An extensive fact sheet on the application of federal antidiscrimination laws to employer tests and other selection procedures to screen applicants for hire and employees for promotion was issued by the US Equal Employment Opportunity Commission (EEOC) on December 3, 2007.
Discriminatory employment tests and selection procedures are prohibited by Title VII of the Civil Rights Act, the Americans with Disabilities Act and the Age Discrimination in Employment Act -- all of which are enforced by the EEOC.
The new fact sheet describes common types of employer administered tests and selection procedures used in the 21st century workplace, including cognitive tests, personality tests, medical examinations, credit checks and criminal background checks. The document also focuses on "best practices" for employers to follow when using employment tests and other screening devices. Recent EEOC enforcement actions are cited in the fact sheet as well.
Best practices. The following best practices for testing and selection are highlighted in the EEOC's new fact sheet:
l Employers should administer tests and other selection procedures without regard to race, color, national origin, sex, religion, age (40 or older), or disability.
l Employers should ensure that employment tests and other selection procedures are properly validated for the positions and purposes for which they are used. The test or selection procedure must be job-related and its results appropriate for the employer's purpose. While a test vendor's documentation supporting the validity of a test may be helpful, the employer is still responsible for ensuring that its tests are valid under UGESP.
l If a selection procedure screens out a protected group, the employer should determine whether there is an equally effective alternative selection procedure that has less adverse impact and, if so, adopt the alternative procedure. For example, if the selection procedure is a test, the employer should determine whether another test would predict job performance but not disproportionately exclude the protected group.
l To ensure that a test or selection procedure remains predictive of success in a job, employers should keep abreast of changes in job requirements and should update the test specifications or selection procedures accordingly.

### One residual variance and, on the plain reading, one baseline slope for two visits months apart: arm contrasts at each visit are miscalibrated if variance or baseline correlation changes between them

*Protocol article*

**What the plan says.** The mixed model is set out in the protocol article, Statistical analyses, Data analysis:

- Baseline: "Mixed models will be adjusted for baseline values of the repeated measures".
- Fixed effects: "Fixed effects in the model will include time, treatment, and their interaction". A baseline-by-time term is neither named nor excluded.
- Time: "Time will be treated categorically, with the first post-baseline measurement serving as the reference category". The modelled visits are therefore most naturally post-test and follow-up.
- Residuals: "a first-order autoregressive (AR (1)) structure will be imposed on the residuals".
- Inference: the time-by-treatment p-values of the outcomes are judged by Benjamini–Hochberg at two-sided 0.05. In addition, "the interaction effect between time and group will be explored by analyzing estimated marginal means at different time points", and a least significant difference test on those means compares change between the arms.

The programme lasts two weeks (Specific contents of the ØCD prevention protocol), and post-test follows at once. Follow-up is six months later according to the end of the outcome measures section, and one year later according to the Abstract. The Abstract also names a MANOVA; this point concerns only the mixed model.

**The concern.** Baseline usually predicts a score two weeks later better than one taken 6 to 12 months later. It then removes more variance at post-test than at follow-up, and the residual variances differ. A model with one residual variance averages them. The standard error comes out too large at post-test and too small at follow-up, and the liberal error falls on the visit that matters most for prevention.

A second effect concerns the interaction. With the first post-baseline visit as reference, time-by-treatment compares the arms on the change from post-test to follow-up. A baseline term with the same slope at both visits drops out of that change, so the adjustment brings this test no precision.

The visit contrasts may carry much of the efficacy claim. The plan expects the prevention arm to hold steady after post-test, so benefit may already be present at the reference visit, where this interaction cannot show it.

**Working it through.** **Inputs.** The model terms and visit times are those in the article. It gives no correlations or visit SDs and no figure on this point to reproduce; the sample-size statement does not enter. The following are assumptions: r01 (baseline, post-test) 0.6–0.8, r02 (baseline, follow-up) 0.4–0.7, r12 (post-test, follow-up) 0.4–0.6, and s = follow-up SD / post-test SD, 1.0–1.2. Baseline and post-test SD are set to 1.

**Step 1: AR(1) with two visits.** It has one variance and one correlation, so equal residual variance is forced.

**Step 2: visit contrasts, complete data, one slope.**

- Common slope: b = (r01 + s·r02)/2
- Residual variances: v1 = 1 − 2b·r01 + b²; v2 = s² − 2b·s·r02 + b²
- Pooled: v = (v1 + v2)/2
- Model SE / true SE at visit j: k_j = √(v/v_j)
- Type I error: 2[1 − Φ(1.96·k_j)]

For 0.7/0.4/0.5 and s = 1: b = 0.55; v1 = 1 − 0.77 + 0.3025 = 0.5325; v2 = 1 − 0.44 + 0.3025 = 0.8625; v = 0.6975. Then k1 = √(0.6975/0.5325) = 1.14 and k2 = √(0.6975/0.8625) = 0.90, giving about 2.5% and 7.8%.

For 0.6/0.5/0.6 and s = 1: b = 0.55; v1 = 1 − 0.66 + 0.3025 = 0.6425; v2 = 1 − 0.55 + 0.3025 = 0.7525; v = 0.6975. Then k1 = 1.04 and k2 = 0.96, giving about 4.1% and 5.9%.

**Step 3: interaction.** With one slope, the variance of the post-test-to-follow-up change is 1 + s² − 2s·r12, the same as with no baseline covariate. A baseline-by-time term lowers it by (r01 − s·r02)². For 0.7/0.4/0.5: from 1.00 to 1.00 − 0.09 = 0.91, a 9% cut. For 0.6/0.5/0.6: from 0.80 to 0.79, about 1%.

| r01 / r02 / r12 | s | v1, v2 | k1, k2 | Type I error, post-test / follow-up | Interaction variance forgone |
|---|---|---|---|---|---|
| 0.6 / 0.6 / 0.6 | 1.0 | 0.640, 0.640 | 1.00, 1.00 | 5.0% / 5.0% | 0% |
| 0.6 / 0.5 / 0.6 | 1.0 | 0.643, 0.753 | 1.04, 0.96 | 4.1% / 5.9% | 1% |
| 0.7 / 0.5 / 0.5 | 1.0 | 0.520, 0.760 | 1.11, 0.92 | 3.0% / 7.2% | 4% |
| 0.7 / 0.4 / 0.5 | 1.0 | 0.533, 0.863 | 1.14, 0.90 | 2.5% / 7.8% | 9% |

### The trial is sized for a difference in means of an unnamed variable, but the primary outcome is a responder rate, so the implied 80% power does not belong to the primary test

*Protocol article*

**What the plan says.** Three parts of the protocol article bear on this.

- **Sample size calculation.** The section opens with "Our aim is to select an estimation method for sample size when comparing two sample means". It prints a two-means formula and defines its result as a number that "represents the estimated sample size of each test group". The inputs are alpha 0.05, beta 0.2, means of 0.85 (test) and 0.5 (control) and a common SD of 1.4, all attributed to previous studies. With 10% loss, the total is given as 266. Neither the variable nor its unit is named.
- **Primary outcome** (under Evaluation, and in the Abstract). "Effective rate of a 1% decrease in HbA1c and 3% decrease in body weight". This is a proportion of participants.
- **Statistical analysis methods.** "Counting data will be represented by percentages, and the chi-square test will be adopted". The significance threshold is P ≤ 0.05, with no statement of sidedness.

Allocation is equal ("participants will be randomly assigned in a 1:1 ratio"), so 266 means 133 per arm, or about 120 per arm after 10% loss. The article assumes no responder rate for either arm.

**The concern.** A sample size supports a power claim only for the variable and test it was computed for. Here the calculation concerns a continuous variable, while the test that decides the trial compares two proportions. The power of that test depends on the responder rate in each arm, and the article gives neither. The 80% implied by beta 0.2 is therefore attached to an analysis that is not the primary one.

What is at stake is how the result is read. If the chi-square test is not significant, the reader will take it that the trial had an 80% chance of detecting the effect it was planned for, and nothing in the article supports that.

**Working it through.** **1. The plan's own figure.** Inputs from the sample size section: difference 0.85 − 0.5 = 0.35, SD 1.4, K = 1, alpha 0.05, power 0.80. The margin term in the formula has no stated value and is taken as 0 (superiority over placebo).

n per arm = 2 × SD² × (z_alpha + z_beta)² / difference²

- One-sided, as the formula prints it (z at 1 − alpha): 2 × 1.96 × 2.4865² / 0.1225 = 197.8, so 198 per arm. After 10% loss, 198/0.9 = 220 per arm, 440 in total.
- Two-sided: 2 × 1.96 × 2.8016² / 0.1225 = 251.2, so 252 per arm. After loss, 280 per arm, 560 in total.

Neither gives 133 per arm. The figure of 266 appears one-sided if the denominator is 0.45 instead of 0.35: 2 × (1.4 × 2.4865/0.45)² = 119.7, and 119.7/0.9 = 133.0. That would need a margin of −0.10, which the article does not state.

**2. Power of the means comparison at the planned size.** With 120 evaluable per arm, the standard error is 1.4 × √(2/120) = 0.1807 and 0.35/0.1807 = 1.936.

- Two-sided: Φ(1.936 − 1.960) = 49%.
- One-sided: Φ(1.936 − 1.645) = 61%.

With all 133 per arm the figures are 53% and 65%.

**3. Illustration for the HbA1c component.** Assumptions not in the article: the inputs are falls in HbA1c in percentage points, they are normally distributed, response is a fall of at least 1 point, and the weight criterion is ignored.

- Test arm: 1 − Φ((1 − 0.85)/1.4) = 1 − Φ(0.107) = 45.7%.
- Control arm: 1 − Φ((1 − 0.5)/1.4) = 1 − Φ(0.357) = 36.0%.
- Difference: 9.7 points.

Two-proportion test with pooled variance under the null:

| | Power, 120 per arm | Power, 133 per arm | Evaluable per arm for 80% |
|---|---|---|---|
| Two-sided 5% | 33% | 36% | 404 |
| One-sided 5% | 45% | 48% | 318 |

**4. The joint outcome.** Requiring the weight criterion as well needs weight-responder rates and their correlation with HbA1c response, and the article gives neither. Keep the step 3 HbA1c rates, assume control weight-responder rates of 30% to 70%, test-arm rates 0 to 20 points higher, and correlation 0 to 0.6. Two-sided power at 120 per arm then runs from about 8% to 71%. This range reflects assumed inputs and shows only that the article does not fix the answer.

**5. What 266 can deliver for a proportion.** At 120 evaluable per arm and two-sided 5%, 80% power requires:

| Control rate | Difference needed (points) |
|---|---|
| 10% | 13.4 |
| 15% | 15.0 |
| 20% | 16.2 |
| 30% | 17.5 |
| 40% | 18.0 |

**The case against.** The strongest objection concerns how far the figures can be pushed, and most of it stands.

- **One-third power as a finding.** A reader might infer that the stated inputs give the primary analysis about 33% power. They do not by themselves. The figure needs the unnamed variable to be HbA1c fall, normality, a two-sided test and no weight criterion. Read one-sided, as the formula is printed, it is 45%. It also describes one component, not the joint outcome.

l Employers should ensure that tests and selection procedures are not adopted casually by managers who know little about these processes. A test or selection procedure can be an effective management tool, but no test or selection procedure should be implemented without an understanding of its effectiveness and limitations for the organization, its appropriateness for a specific job, and whether it can be appropriately administered and scored.
Increased testing, charge trend. The EEOC has observed an increase in employment testing due in part to post 9-11 security concerns and issues related to workplace violence, safety and liability. In addition, the large-scale adoption of online job applications has motivated employers to seek efficient ways to screen big applicant pools in a non-subjective way.
Charges of job discrimination filed with the EEOC raising issues of employment testing and exclusions based on criminal background checks, credit reports and other screening tools have trended upward from 26 in Fiscal Year 2003 to 141 in FY 2006. On May 16, 2007, the Commission held a public meeting at agency Headquarters in which expert panelists addressed legal issues related to the use of employment tests and other screening devices.
"This fact sheet will help employers voluntarily comply with EEOC-enforced statutes, as companies seek lawful and efficient ways to screen large numbers of applicants," said EEOC Chair Naomi C. Earp. "Tests and other selection tools can be an effective means of making employment decisions, as long as they are not used to screen out individuals in a discriminatory way."
The EEOC's new technical assistance document is available on the agency's website at www.eeoc.gov/policy/docs/factemployment_procedures.html